Slate of Proposed Legislation Seeks to Preserve, Protect and Properly Display Tennessee Historic Artifacts and Memorials

Three bills filed in the General Assembly seek to preserve, protect and properly display historic relics, artifacts and memorials primarily related to the Confederate States of America and Tennessee’s involvement during the War Between the States.

All three bills are sponsored in the state Senate by State Senator Janice Bowling (R-Tullahoma) and in the state House by State Representative Terri Lynn Weaver (R-Lancaster) on behalf of the Sons of Confederate Veterans’ organization.

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Commentary: Humans Lived in Europe Earlier Than Thought, in Neanderthal Territories

a wax figure of a Neanderthal

Perched about 325 feet (100 meters) up the slopes of the Prealps in southern France, a humble rock shelter looks out over the Rhône River Valley. It’s a strategic point on the landscape, as here the Rhône flows through a narrows between two mountain ranges. For millennia, inhabitants of the rock shelter would have had commanding views of herds of animals migrating between the Mediterranean region and the plains of northern Europe, today replaced by TGV trains and up to 180,000 vehicles per day on one of the busiest highways on the continent.

The site, recognized in the 1960s and named Grotte Mandrin after French folk hero Louis Mandrin, has been a valued location for over 100,000 years. The stone artifacts and animal bones left behind by ancient hunter-gatherers from the Paleolithic period were quickly covered by the glacial dust that blew from the north on the famous mistral winds, keeping the remains well preserved.

Since 1990, our research team has been carefully investigating the uppermost 10 feet (3 meters) of sediment on the cave floor. Based on artifacts and tooth fossils, we believe that Mandrin rewrites the consensus story about when modern humans first made their way to Europe.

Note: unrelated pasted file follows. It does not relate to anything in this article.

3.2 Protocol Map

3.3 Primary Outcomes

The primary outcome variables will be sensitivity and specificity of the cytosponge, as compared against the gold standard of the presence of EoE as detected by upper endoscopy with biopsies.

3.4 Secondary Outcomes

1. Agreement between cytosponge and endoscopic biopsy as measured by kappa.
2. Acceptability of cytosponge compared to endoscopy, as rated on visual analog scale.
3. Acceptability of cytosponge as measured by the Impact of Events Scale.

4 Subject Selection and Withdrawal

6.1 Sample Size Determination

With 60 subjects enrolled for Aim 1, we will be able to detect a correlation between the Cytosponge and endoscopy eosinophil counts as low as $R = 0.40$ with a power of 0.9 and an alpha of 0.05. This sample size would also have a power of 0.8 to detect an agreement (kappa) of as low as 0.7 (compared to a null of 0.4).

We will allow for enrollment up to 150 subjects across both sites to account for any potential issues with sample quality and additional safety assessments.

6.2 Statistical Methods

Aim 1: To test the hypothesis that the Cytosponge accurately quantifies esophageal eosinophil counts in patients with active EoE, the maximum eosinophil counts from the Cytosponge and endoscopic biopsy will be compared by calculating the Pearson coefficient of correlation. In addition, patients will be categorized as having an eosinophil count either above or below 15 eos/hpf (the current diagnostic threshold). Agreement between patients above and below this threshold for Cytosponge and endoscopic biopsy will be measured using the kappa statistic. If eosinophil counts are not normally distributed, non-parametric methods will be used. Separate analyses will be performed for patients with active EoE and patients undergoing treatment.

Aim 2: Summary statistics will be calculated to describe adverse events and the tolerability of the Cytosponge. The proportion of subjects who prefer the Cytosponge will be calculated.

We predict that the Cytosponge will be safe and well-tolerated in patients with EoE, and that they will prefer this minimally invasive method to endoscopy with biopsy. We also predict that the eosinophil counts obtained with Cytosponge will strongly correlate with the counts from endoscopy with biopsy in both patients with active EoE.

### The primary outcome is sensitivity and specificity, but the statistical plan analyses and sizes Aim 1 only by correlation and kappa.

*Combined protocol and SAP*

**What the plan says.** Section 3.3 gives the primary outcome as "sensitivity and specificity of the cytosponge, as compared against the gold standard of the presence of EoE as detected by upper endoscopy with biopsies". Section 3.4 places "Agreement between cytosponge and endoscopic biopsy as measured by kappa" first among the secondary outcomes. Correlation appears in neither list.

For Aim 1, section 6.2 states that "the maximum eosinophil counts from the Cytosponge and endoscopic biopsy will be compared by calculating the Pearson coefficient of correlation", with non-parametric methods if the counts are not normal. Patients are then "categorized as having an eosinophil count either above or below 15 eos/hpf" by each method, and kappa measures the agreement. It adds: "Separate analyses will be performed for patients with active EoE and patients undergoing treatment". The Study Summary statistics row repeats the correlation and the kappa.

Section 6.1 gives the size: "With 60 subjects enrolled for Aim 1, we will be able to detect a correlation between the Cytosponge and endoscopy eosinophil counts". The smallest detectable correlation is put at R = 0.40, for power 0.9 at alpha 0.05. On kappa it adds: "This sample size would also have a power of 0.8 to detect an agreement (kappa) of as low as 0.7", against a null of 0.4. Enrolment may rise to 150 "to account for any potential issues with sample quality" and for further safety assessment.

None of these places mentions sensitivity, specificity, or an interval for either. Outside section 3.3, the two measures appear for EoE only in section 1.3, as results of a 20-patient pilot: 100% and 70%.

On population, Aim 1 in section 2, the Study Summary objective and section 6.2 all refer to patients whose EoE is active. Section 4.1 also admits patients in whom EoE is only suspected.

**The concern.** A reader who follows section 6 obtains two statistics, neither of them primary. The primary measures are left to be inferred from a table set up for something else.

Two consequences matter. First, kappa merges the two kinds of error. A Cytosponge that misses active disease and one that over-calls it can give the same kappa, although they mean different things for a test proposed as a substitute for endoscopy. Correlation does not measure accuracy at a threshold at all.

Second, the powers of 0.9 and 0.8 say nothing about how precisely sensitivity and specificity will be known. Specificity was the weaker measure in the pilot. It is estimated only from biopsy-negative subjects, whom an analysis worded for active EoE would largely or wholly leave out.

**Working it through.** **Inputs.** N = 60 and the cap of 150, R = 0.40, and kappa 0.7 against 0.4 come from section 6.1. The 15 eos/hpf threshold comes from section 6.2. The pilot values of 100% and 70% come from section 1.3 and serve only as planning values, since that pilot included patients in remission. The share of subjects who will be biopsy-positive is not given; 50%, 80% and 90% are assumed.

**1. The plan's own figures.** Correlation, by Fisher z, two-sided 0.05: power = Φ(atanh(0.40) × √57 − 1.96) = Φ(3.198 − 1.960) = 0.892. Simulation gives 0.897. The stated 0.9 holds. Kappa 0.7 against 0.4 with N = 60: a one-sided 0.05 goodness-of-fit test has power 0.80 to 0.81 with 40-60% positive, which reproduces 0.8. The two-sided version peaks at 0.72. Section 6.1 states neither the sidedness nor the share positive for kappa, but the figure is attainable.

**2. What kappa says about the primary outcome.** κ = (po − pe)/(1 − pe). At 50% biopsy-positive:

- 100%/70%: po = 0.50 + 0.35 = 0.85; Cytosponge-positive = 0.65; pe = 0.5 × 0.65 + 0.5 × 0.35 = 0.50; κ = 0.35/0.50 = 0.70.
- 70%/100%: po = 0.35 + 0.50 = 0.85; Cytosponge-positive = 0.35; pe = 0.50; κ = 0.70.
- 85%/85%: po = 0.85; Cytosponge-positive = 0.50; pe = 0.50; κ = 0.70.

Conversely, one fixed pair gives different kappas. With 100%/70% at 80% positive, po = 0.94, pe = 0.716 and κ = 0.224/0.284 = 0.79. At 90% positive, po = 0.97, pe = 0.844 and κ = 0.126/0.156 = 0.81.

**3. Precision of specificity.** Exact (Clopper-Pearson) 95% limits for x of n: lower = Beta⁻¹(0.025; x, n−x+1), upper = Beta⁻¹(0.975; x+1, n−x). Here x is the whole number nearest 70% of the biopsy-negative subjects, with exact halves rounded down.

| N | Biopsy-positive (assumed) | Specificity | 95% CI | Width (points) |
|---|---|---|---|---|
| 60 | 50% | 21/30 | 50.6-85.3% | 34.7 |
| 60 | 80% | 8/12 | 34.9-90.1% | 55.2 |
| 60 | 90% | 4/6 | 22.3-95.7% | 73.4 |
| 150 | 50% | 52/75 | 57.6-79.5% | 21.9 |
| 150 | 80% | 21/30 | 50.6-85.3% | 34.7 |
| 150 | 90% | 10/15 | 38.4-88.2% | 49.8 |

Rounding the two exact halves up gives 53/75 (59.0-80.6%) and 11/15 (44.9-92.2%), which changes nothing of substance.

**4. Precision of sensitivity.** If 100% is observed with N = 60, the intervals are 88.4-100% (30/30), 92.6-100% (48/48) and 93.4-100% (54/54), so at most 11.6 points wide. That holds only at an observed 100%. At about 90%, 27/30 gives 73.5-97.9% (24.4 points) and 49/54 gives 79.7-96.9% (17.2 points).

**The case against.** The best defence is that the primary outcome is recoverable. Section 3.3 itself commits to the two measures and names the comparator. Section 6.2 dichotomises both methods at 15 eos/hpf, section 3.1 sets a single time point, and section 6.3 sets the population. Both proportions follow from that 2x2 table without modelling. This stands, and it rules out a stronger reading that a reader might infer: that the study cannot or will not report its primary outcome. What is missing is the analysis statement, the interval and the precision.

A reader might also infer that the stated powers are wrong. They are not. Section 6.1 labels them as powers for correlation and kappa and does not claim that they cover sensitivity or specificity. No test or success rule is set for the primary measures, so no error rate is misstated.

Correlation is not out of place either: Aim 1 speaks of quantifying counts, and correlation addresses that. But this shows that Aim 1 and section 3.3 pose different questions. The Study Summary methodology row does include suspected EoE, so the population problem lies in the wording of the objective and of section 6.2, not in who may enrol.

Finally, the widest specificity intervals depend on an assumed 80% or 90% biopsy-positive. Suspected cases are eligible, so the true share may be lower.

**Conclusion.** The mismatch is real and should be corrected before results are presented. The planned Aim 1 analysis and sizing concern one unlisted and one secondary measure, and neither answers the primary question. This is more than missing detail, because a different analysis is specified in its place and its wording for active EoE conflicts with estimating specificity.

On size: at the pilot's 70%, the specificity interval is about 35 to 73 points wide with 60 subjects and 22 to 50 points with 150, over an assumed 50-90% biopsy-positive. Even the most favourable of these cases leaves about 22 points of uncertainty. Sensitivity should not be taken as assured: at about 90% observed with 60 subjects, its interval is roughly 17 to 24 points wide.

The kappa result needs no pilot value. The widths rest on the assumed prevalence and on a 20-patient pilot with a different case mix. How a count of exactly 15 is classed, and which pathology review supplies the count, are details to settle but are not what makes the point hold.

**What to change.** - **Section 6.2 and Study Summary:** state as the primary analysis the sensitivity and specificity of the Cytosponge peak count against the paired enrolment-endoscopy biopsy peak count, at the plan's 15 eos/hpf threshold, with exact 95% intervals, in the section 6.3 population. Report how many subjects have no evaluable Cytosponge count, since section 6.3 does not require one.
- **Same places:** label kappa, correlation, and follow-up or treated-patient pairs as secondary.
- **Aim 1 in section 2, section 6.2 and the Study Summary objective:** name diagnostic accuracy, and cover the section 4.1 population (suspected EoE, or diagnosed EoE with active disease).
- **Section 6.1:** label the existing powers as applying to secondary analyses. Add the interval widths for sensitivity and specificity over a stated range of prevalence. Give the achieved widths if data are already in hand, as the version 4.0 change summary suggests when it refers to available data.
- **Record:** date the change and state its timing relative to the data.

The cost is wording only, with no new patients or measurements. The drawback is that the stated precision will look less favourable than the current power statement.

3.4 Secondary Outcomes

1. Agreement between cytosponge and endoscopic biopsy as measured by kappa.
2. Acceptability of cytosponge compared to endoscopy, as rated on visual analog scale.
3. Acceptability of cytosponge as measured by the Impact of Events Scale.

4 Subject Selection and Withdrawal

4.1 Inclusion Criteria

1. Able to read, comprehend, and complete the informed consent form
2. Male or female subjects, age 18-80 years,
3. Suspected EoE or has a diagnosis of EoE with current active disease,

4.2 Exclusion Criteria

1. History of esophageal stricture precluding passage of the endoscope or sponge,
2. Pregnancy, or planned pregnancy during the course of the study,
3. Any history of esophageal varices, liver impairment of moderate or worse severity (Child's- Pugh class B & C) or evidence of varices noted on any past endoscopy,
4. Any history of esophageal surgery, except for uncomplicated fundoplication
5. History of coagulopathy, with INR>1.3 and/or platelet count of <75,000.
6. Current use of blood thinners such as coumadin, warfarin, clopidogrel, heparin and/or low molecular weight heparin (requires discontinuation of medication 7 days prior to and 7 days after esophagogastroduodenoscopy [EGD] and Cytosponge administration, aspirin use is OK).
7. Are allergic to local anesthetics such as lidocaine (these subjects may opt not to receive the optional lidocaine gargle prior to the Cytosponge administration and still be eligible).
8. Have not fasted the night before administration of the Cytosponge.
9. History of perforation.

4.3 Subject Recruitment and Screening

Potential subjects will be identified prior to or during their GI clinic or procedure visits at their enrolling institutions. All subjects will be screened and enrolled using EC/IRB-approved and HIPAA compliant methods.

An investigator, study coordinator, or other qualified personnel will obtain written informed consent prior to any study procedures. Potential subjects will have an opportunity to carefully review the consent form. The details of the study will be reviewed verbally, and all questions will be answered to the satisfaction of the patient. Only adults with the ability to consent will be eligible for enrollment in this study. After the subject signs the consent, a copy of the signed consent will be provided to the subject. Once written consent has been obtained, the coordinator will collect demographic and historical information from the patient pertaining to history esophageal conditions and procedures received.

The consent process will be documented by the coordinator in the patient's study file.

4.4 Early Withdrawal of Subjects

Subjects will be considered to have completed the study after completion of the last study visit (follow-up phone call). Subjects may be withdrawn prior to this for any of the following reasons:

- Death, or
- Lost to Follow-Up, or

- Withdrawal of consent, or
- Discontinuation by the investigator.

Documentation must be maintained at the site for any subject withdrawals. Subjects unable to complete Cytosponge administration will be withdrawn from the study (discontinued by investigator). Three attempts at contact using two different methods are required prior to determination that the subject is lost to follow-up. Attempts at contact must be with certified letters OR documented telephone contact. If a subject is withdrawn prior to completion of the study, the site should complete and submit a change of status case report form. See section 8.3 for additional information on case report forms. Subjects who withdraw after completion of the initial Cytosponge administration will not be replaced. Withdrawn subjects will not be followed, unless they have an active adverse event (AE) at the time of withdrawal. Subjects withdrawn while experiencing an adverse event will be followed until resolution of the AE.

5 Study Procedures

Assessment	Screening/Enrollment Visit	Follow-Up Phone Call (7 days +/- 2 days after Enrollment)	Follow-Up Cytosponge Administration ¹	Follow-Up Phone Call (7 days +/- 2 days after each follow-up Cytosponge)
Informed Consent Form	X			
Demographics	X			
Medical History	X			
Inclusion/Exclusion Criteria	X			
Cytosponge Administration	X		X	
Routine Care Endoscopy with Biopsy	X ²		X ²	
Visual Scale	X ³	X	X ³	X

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Four Incredible Dinosaur ‘Graveyards’

T Rex fossil exhibit

Over their 165 million-year reign on Earth, hundreds of billions of dinosaurs lived and died. Occasionally, they did the latter en masse, making it much easier for us to find their fossilized remains and examine them. Concentrated areas of dinosaur death have become colloquially known as “dinosaur graveyards”. The following are some of the most remarkable.

1. The Hilda Mega-Bonebed. Around 75 million years ago, a herd of Centrosaurus that may have numbered in the thousands was swept up in a torrential flood that inundated the lowlands of what is now Alberta. The hapless, top-heavy dinosaurs were dragged into river channels that flowed into the shallow inland sea which cut North America in two, where they drowned and accumulated in a macabre mass. Scavengers feasted upon their fleshy remains.

Today, these centrosaurs’ resting place is a jumble of bones roughly the size of 280 football fields in southern Alberta’s Dinosaur Provincial Park, a goldmine of ancient history. It is so large that completely excavating it would be impractical.

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